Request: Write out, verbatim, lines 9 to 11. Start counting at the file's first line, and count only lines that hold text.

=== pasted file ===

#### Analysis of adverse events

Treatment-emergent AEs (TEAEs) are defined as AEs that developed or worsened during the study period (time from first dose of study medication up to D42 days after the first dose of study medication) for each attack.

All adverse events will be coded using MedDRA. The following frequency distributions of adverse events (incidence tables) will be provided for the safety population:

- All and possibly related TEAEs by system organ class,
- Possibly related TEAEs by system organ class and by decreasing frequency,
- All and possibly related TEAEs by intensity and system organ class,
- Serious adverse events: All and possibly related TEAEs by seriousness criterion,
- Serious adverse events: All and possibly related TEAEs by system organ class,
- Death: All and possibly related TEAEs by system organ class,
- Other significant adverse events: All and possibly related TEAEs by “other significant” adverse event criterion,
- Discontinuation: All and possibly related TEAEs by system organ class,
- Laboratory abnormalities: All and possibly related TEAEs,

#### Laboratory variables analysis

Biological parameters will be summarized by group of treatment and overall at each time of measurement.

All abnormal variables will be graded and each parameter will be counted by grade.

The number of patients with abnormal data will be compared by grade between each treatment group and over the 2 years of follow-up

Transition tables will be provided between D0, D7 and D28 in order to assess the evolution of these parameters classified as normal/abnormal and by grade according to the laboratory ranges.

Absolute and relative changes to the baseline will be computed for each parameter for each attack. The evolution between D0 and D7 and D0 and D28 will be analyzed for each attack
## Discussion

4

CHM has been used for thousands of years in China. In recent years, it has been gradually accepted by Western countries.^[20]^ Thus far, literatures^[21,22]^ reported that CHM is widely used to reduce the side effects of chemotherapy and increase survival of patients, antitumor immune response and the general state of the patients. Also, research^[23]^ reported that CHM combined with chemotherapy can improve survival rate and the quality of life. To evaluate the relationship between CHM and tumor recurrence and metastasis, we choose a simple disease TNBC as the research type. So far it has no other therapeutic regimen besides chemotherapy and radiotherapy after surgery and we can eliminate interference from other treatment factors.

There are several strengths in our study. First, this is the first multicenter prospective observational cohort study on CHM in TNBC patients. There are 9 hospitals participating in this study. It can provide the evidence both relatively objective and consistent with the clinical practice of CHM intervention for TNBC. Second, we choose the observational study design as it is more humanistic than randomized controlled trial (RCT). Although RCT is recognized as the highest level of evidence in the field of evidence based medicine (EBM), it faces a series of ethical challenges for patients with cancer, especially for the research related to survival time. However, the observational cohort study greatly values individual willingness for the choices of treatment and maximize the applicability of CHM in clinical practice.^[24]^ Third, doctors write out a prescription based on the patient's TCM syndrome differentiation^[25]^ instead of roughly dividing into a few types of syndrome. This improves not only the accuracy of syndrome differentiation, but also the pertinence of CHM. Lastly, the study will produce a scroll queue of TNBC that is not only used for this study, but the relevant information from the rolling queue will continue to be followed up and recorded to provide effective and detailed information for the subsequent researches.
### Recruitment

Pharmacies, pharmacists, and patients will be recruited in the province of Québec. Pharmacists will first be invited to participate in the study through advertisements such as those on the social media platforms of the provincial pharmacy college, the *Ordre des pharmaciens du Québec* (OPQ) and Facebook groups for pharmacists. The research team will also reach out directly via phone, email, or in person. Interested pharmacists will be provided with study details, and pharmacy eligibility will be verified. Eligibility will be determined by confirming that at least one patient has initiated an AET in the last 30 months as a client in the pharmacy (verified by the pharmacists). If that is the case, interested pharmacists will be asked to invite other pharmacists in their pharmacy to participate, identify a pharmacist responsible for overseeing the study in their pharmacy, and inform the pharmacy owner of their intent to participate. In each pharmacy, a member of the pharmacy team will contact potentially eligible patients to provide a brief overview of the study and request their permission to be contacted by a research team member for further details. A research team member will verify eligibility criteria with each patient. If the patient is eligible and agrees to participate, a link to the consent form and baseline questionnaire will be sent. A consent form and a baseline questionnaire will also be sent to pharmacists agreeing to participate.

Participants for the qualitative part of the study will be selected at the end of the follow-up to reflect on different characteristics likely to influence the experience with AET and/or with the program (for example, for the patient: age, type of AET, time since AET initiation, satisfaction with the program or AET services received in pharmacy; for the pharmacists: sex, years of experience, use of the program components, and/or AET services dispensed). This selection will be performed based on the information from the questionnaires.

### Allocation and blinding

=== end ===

- Death: All and possibly related TEAEs by system organ class,
- Other significant adverse events: All and possibly related TEAEs by “other significant” adverse event criterion,
- Discontinuation: All and possibly related TEAEs by system organ class,